When we think of a transplant of liver, the subject is very important. In the first days of the liver transplant -> # 60s, & # 39; 70s – initially, the illness of the liver disease did not take patients and thought they were not worth it. Today, most people believe that alcoholism is a disease, and it is a disease that is difficult to treat and can not be returned.

Instead of thinking that, "these people are stupid," or they're too big friends who drink too much, they really have this dependency and are just like diseases like other diseases, such as another type of hepatitis C. We transplant them with more complex names. And we can obtain good results from alcoholic liver disease, as they receive information about the disease, and have a support system for the subsequent transplant treatment.

But it is controversial, because the illnesses of liver disease suffer from many relationships, they have many challenges in their lives, they do not have great family support. It is a challenge to talk about these patients and asks us to get the best results if this transplant really solves the problem. I think that our heroine likes these heroic treatments like liver transplants, but we do not have enough access to prevention, really understand and manage the disease, and sometimes it is a challenge. We have had incredible triumphs that have transplanted lies [patients with] Liver liver disease, but we have had accidental errors.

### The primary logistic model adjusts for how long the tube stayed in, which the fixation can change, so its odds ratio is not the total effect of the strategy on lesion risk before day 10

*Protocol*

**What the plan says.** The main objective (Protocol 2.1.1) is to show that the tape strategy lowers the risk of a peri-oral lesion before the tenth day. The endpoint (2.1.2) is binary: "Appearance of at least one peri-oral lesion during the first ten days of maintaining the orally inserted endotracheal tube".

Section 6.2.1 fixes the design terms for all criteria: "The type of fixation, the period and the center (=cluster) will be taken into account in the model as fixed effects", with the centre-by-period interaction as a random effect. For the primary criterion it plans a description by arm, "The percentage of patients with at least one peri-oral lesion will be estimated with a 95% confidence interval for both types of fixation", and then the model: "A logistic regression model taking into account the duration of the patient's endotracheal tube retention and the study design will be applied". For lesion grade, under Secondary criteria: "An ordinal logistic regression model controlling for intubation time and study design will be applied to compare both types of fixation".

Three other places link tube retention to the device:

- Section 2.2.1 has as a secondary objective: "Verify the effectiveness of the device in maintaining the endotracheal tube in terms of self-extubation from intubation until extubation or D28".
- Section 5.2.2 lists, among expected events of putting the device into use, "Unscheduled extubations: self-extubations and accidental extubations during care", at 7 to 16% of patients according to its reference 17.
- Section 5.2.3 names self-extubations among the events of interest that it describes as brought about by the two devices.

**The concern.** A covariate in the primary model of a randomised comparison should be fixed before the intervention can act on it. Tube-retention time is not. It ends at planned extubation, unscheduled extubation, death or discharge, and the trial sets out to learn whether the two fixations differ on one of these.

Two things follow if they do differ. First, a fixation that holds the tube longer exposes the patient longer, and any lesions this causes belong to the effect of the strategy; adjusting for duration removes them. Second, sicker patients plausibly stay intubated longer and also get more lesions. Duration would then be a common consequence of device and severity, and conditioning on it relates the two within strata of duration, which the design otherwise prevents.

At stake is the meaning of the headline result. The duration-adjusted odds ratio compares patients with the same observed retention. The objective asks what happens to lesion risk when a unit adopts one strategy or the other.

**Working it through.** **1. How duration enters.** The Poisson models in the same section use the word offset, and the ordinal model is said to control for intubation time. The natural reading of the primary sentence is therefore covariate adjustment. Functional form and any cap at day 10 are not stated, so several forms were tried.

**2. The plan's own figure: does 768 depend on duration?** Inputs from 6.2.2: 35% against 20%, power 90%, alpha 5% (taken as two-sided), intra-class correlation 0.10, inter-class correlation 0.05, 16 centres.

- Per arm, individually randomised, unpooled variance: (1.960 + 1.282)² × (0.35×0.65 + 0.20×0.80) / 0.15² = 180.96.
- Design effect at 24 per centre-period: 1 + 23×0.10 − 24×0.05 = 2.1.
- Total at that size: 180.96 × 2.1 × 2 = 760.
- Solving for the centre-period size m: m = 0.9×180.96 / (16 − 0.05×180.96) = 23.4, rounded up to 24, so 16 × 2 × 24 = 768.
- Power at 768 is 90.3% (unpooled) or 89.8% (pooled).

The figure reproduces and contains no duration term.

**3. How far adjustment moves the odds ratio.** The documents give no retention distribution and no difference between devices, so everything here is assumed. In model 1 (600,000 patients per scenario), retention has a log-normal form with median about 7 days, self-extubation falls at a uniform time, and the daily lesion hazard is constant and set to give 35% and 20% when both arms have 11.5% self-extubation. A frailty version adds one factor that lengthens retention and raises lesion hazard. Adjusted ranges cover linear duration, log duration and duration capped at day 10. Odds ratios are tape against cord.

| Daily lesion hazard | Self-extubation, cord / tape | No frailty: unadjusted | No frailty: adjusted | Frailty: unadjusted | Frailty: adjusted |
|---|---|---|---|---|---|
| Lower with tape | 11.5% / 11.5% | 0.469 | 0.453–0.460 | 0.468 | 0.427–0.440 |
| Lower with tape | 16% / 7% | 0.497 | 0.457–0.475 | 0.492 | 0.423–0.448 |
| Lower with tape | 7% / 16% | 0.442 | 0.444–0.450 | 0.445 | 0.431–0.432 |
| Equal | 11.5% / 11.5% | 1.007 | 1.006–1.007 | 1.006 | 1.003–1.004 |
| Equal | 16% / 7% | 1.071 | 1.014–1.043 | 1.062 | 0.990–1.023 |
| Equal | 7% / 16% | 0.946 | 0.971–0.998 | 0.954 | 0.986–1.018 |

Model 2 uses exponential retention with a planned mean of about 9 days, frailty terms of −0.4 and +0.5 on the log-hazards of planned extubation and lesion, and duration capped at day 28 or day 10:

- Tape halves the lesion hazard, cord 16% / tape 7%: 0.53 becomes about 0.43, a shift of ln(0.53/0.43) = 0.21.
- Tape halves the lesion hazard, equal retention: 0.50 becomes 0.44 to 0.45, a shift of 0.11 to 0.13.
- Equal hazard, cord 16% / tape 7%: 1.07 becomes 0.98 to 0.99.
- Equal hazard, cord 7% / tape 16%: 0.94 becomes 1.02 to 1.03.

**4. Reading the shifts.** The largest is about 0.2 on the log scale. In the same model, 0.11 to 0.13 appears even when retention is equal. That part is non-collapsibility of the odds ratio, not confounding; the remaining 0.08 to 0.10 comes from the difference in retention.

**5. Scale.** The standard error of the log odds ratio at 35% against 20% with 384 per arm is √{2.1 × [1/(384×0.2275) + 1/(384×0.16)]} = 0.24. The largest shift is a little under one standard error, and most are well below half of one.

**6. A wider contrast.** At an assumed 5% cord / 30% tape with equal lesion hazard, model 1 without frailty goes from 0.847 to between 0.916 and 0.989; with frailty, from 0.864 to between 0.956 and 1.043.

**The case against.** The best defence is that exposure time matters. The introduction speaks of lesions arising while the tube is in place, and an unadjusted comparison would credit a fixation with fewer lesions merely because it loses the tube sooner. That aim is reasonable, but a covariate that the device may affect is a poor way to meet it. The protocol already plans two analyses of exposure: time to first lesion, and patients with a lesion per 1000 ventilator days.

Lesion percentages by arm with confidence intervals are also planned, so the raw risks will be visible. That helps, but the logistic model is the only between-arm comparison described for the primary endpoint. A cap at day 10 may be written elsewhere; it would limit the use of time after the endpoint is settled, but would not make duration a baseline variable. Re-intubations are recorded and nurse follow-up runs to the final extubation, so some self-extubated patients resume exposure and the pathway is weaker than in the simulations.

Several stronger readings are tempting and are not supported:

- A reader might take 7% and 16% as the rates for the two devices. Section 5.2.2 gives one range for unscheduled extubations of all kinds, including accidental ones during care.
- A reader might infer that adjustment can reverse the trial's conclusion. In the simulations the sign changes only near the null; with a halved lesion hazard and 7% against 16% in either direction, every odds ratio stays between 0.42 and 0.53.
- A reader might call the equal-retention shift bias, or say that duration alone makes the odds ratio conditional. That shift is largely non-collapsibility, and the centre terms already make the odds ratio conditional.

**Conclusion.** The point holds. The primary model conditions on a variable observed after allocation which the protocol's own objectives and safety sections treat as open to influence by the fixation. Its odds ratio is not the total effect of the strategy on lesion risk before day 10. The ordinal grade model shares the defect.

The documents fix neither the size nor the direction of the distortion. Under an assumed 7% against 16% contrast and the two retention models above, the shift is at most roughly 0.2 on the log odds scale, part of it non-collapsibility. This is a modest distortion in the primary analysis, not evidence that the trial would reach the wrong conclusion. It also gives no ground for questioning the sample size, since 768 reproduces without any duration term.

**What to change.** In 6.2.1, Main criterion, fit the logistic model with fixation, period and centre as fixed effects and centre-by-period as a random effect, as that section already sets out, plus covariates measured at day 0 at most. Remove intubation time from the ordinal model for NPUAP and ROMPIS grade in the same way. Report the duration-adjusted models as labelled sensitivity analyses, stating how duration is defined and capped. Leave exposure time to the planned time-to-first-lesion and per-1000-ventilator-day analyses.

It's like talking to donors families

This is, in my view, transplant in my opinion as a surgeon. I was really nervous thinking about the family of a former relative, they also thought that I was thinking of getting those bodies out of their love, and it seemed to me that they seemed to me. .

But I never would have forgotten that interaction and most of it was with the lenders: they've been hanging on all words. … They wanted to know about recipients. It was a beautiful estate that they really loved, often unexpectedly killed, sometimes giving a young person, and a positive thing to keep up in such horrible things.

It is very unique, and I believe the lenders, even the dead lenders, as much as our patients receive. It is very important to get in touch with the family, let's understand the process, make it an excellent job to make an incredible gift. It is quite emotional. It is really an incredible connection when we interact with these families.

Before the starter is talking about some words about the email

How many donors do I remember so many times, how many heroes are for us, and I always remember that stories and gifts are being given. It is very emotional during these recruits, and when we make a recruitment in our team, we are operating in the operating room, we always interrupt and our body recruitment team will read something after silence to our people. Often, people who love a poem or something have asked us about the person, perhaps who they were, what was most important. Sometimes it has a religious base, sometimes not.

And we sit and think of all kinds, and it's very special. It's emotional And when the second is over, we go ahead and after the task. It's so interesting. You have this emotional experience, then you have to push very quickly and move on to an operation, but it's always very special.

Sam Briger and Moj Zadiek produced and released the audio of this interview. Bridget Bentz, Molly Seavy-Nesper and Scott Hensley have adapted for the website.